Increased levels of CO2 actually making Earth greener
Higher amounts of carbon dioxide on Earth have resulted in a surprising consequence.
According to a recent study conducted by an international team, the planet is getting greener as a result of a phenomenon called "CO2 fertilization."
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In fact, a BBC report about the research notes, "if the extra green leaves prompted by rising CO2 levels were laid in a carpet, it would cover twice the continental USA."
The boost in growth happens because the increased gas causes more sugar, a key formation agent, to be produced by plants.
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As a result, the research shows "a persistent and widespread increase of...(greening) over 25% to 50% of the global vegetated area."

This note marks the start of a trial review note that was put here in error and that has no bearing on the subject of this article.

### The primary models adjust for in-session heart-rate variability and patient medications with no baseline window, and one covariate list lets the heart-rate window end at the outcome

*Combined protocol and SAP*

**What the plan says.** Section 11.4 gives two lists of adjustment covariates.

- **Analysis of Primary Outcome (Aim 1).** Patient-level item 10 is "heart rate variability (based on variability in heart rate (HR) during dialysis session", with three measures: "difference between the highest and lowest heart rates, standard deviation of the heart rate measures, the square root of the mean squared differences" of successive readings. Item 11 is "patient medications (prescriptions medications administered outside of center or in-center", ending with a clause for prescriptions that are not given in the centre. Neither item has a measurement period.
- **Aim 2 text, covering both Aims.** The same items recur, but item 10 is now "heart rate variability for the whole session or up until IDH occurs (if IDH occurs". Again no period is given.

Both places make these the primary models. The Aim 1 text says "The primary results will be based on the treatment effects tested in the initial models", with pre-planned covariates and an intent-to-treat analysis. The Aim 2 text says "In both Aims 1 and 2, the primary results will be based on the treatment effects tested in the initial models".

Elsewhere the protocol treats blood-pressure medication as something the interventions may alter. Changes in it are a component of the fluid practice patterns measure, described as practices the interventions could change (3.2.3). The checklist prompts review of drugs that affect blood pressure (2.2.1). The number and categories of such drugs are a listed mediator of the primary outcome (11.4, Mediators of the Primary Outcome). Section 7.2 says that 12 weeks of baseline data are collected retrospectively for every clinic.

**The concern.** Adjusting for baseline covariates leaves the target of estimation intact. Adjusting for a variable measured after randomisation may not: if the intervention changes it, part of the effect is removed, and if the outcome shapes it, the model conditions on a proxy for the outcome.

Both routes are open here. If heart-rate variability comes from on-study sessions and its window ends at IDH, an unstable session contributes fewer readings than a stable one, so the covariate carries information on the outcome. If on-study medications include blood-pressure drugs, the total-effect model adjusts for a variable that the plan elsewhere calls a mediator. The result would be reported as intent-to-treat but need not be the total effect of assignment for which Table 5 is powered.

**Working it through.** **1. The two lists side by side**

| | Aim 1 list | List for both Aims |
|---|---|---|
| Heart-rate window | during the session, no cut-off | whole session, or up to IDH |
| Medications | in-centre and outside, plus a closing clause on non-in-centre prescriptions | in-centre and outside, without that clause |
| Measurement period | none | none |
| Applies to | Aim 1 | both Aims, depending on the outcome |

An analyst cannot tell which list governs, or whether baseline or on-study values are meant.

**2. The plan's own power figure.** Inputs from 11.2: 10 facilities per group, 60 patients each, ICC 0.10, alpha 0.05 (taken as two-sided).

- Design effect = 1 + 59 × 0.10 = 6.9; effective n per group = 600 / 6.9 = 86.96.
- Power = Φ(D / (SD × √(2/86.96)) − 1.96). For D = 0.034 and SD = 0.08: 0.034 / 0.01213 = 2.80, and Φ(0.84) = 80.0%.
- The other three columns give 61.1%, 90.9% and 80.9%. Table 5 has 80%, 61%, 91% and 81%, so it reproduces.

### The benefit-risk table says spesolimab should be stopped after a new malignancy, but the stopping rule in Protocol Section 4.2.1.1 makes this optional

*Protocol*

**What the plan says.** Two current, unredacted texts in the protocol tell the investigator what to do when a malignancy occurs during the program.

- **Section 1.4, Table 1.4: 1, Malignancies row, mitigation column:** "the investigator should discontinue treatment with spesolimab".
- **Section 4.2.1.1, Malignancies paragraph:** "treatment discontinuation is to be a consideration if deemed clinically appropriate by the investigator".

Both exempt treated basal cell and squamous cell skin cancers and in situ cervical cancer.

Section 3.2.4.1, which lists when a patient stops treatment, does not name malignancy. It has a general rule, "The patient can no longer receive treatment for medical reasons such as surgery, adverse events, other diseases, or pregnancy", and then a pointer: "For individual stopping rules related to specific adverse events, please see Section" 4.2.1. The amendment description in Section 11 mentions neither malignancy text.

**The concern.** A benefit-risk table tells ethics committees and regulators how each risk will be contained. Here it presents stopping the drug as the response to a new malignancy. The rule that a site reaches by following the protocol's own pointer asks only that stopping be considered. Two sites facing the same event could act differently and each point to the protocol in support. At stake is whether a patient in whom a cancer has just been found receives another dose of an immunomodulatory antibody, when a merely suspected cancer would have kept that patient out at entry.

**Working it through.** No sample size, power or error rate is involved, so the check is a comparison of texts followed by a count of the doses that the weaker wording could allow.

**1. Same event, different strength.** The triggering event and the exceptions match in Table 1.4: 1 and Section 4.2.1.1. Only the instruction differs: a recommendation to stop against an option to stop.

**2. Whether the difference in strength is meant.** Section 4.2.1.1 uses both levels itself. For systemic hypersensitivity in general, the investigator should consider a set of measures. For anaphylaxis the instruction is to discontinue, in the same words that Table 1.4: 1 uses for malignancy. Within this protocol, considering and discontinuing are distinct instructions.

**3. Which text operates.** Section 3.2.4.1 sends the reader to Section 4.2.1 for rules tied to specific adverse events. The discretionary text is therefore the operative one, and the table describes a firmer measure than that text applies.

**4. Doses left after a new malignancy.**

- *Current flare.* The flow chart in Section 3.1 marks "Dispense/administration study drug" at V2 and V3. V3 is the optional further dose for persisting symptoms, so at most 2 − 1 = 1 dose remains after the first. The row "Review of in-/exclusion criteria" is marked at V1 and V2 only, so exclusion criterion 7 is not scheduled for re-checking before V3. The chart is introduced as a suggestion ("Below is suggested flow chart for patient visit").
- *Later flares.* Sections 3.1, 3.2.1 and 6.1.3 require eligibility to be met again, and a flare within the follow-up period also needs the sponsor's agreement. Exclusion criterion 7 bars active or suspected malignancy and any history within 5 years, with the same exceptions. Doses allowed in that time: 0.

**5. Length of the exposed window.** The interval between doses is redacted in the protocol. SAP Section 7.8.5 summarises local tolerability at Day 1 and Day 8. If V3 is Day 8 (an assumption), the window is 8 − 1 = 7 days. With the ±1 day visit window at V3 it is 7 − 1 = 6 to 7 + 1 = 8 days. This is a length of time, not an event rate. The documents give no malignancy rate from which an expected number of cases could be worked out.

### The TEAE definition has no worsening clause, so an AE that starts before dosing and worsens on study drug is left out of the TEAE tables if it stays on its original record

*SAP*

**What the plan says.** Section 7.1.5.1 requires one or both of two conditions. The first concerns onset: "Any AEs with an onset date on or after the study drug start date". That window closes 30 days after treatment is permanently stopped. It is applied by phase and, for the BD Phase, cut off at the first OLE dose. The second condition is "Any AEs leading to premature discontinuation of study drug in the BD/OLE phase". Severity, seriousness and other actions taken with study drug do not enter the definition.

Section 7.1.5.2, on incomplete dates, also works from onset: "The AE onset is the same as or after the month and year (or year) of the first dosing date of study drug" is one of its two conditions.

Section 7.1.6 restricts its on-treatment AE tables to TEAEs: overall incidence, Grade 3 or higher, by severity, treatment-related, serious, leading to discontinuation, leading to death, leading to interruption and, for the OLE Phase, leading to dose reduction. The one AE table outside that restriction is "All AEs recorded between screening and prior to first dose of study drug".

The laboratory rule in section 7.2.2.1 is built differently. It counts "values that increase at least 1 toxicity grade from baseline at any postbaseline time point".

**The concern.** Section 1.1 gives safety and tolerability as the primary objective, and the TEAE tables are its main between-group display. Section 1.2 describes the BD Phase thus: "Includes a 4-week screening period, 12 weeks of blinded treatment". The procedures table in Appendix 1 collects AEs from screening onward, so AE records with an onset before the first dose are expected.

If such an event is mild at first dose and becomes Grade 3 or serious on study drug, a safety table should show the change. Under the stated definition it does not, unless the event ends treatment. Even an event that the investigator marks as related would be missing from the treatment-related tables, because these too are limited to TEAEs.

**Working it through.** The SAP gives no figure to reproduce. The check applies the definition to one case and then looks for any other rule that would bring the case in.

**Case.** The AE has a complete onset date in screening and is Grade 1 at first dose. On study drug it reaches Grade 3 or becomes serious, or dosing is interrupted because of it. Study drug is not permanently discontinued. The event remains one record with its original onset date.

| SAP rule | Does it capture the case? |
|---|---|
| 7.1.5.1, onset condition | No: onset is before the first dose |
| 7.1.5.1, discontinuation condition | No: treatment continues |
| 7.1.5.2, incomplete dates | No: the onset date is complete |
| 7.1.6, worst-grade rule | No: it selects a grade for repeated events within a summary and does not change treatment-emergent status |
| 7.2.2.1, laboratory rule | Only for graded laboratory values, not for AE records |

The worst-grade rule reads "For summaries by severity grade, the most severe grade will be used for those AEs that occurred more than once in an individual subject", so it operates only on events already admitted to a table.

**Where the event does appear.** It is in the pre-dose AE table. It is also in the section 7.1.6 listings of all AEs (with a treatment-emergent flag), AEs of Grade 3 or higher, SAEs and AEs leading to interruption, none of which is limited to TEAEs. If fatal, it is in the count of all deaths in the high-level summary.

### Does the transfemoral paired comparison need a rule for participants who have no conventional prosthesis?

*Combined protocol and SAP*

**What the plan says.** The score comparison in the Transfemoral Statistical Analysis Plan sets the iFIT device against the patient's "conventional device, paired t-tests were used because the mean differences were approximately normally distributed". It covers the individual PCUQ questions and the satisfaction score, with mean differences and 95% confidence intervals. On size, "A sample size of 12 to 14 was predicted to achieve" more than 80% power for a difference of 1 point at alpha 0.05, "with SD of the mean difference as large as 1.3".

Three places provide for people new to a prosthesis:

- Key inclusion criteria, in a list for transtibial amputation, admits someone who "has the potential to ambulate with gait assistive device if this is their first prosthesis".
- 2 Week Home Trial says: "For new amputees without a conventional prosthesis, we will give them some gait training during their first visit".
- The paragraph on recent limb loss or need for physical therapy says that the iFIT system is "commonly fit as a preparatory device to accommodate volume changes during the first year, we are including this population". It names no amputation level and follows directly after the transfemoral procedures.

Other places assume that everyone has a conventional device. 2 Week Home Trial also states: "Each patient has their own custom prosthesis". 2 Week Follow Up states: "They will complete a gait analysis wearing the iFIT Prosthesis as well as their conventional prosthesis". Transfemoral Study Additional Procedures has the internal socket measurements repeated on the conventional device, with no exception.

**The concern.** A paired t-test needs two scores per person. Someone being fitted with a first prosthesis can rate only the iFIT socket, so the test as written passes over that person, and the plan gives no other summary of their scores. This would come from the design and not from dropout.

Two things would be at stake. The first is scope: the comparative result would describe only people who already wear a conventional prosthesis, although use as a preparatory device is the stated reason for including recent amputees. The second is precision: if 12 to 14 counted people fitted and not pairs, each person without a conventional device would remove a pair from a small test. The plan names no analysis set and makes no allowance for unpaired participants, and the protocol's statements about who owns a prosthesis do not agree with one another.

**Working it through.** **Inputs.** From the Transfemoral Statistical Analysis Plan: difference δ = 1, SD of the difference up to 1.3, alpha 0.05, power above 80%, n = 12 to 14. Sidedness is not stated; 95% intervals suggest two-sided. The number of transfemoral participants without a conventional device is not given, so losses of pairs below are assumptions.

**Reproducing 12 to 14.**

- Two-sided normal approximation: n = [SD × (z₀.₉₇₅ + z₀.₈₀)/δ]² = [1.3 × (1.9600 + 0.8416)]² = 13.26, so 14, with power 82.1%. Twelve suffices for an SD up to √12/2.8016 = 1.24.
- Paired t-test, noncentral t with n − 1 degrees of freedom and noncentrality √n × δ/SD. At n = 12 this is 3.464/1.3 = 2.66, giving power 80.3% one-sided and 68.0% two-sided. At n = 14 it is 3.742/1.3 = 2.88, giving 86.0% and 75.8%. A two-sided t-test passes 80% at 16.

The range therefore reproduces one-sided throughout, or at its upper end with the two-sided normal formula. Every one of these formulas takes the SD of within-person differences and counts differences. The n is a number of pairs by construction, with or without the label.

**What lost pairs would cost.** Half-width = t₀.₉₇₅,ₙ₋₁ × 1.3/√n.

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While several potential drivers of this shift were tested including climate change, CO2 fertilization was shown to "explain 70% of the observed greening trend."
Despite the apparent benefits, the team warns that this effect will likely not last and that the extra greenery is not enough to outweigh the negative consequences of rising sea levels and ice melt, among others.